Off-grid solar owners show off system

DIY solar homeowners Linda Jones and Dan Pratt welcome neighbors to their solar open house.

Solar homeowners Linda Jones and Dan Pratt hosted an open house at their off-grid, solar-powered home in Gilmer County, West Virginia this past Saturday. Half a dozen attendees learned about their combination AC/DC electrical system powered by a 1.1-kilowatt solar array.

Jones moved to West Virginia in the 1970s and built a small cabin by hand. After living outside the Mountain State for about 15 years, Jones and Pratt decided to move back to her Gilmer County property in the 1990s.

Pratt had experience in plumbing, HVAC, and electrical work so the couple began making improvements and additions to their home. But when they approached the local utility company about connecting to the electric grid, Jones says they were quoted “an astronomical sum” to run electric poles and lines to the remote site. They decided to go solar instead.

The couple installed a small solar array in 1999. They paired with with eight deep-cycle lead-acid batteries to store the power created by the panels. In 2011, they tripled the output of their solar array by adding more panels. They were pleased to find that the cost of solar panels had decreased drastically in that 12-year period, reflecting a general solar industry trend of increasing affordability.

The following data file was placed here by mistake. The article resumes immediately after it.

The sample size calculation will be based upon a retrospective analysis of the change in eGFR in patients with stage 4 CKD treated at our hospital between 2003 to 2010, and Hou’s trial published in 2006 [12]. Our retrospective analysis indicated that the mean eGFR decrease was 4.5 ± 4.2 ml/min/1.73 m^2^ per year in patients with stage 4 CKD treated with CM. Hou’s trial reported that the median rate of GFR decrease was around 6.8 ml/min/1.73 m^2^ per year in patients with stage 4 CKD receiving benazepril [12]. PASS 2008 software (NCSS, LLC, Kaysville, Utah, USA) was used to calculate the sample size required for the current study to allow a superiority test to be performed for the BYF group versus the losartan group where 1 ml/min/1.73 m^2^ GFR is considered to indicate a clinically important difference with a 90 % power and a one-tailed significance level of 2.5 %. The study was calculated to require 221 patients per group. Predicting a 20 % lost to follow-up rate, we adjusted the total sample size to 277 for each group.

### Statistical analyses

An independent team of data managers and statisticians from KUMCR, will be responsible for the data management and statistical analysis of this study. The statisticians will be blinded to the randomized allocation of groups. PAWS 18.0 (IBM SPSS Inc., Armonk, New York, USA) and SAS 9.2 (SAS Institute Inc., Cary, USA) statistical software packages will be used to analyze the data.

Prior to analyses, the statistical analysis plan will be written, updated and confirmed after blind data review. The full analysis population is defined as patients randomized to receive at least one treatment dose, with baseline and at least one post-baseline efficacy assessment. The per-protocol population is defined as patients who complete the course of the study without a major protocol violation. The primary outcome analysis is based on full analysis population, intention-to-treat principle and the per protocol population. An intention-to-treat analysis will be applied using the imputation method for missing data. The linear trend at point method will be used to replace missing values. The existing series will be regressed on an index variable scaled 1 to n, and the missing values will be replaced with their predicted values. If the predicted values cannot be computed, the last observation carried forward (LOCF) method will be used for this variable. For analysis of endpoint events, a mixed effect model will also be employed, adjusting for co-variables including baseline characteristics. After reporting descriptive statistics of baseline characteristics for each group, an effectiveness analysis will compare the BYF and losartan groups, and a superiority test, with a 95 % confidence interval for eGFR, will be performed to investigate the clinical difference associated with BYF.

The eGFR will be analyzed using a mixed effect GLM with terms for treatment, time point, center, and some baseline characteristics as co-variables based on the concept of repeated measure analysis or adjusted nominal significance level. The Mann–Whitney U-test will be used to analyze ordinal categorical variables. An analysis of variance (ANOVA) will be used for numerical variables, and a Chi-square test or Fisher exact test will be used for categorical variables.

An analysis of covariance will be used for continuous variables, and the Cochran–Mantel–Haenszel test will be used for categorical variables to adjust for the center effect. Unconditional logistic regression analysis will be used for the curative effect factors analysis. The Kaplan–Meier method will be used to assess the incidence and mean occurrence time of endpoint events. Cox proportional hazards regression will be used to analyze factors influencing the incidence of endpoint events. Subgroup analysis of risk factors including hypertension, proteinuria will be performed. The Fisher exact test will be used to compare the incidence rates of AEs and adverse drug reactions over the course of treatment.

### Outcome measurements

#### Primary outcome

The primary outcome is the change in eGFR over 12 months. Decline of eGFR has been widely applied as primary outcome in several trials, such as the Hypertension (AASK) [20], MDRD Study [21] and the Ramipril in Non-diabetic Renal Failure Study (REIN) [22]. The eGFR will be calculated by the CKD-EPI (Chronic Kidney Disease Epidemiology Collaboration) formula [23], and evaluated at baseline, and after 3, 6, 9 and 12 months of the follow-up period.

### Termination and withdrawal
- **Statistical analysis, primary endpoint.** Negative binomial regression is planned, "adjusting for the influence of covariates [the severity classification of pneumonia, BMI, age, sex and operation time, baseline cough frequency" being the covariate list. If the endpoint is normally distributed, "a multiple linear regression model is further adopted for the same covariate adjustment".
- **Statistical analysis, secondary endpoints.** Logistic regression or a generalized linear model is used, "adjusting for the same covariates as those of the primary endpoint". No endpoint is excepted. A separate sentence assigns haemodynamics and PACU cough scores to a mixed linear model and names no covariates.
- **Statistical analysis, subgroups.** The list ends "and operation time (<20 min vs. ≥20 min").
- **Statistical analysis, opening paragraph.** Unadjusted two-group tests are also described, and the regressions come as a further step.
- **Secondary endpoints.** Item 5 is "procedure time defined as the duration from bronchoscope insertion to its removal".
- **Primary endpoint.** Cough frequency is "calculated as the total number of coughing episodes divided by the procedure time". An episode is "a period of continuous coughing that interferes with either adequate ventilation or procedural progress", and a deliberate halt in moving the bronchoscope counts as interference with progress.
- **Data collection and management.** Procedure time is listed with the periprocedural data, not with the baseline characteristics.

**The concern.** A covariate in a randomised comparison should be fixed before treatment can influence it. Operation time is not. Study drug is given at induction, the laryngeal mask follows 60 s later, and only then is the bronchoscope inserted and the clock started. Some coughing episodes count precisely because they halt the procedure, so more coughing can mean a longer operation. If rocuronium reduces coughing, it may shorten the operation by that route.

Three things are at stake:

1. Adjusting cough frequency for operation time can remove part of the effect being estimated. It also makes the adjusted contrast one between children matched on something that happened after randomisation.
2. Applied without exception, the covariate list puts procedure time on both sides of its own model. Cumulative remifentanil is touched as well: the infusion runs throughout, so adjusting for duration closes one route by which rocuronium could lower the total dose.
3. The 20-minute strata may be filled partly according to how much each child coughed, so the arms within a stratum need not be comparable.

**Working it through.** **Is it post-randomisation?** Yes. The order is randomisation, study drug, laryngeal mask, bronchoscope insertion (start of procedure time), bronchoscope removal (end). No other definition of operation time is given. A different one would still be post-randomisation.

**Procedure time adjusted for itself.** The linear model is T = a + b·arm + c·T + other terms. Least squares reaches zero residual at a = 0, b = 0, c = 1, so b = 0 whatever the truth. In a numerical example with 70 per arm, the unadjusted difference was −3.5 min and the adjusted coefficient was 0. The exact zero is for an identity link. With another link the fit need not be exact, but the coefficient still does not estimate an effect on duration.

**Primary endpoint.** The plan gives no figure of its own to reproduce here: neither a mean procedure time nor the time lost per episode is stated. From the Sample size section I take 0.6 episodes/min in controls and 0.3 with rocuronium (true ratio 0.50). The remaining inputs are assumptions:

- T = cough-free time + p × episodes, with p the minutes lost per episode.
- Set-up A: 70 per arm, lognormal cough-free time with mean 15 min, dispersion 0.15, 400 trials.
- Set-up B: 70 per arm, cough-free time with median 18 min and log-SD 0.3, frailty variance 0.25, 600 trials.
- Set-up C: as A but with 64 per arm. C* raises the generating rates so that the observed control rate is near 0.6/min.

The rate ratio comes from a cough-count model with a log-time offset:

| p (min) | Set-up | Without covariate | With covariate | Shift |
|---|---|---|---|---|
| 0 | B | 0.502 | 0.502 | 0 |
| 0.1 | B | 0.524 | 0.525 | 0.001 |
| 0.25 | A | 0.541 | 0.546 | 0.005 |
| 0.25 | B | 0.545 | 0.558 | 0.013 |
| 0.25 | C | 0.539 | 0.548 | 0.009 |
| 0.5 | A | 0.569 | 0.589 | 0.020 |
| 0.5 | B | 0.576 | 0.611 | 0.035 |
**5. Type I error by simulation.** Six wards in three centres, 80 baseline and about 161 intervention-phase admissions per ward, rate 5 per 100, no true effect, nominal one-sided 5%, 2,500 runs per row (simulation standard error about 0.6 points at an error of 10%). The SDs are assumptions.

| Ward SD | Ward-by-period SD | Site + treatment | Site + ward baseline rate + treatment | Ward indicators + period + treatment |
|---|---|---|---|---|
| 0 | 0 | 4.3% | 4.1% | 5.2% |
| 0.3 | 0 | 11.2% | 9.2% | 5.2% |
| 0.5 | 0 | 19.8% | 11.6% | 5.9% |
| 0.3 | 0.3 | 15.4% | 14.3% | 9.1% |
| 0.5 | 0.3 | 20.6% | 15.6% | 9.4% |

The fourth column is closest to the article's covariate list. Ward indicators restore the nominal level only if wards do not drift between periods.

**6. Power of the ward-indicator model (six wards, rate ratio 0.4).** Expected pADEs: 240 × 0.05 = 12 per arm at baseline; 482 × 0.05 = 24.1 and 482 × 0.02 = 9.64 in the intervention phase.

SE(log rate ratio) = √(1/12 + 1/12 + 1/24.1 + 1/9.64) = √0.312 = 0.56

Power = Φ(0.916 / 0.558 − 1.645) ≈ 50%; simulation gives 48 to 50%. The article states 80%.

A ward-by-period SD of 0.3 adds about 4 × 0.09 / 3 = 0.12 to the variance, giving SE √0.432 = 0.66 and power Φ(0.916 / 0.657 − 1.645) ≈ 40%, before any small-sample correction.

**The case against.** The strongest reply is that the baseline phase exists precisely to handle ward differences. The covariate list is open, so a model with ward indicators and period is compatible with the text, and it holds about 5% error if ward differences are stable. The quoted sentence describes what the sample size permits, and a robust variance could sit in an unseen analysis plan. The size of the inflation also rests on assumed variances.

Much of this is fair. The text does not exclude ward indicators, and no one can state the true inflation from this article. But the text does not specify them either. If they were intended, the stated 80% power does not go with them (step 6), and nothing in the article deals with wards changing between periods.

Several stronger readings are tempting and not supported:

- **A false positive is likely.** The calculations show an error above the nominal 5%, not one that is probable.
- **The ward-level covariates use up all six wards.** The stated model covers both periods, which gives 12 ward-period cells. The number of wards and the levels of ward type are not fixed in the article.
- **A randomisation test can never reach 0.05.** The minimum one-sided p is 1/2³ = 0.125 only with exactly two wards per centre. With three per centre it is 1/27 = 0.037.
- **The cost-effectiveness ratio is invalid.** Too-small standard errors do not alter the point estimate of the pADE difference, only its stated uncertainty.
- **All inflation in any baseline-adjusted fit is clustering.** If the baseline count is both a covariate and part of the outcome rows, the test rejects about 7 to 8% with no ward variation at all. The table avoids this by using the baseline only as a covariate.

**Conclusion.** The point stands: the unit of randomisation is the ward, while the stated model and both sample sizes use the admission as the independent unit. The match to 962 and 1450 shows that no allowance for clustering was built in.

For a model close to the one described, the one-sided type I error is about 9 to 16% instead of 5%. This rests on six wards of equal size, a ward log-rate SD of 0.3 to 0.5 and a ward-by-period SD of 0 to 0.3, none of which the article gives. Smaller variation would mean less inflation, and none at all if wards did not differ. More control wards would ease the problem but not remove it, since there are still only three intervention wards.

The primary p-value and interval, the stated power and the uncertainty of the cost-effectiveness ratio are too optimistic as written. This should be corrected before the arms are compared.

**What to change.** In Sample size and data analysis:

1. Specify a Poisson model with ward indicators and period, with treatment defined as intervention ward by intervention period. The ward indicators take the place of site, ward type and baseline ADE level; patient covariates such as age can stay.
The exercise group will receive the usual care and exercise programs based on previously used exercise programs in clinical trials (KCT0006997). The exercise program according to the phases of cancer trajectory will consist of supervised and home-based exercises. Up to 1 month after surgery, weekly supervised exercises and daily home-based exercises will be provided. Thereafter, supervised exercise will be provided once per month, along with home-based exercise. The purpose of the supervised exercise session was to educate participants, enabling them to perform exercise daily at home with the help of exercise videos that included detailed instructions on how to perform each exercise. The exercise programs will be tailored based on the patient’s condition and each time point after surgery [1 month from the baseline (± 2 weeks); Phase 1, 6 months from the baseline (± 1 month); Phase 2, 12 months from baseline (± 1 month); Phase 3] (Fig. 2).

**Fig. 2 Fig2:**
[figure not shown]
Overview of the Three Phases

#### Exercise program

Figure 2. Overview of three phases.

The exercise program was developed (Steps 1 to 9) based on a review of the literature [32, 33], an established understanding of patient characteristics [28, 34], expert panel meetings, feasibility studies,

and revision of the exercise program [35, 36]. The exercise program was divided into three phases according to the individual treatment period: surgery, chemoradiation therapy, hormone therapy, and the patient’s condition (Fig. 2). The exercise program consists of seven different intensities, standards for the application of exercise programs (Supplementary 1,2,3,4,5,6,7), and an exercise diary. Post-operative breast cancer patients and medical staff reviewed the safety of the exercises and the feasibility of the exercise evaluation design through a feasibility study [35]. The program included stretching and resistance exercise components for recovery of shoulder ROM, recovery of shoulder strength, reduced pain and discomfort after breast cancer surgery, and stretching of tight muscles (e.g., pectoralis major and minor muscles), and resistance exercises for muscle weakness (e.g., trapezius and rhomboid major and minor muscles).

Jones and Pratt’s hybrid electrical system uses both direct current (DC) and alternating current (AC) electricity. They power lights, fans, and a stereo with DC wiring. AC wiring is used in conjunction with an inverter to power their television, computer, well pump, and appliances such as a vacuum and power tools. They use natural gas for cooking and refrigeration.

Jones and Pratt also rely on a natural gas generator as a backup power source in winter months. They sometimes fall back on the generator to charge their batteries from November to March, when solar production is at a minimum Jones said. The couple has access to free natural gas on their property. This allows them to create a hybrid off-grid electrical system along with solar panels and battery storage.

Jones and Pratt advise prospective off-grid solar homeowners that even well-maintained lead-acid batteries will need to be replaced every eight or so years. In the nearly two decades since originally installing their solar system, they have replaced their batteries twice. But, says Jones, battery maintenance and replacement is the only ongoing expense and upkeep measure required of a solar PV system. Their original solar panels are still working fine after almost 20 years in operation. “We got a pretty top-of-the-line inverter,” Jones said. “It’s a vital part of the system, so we decided not to skimp on that.”

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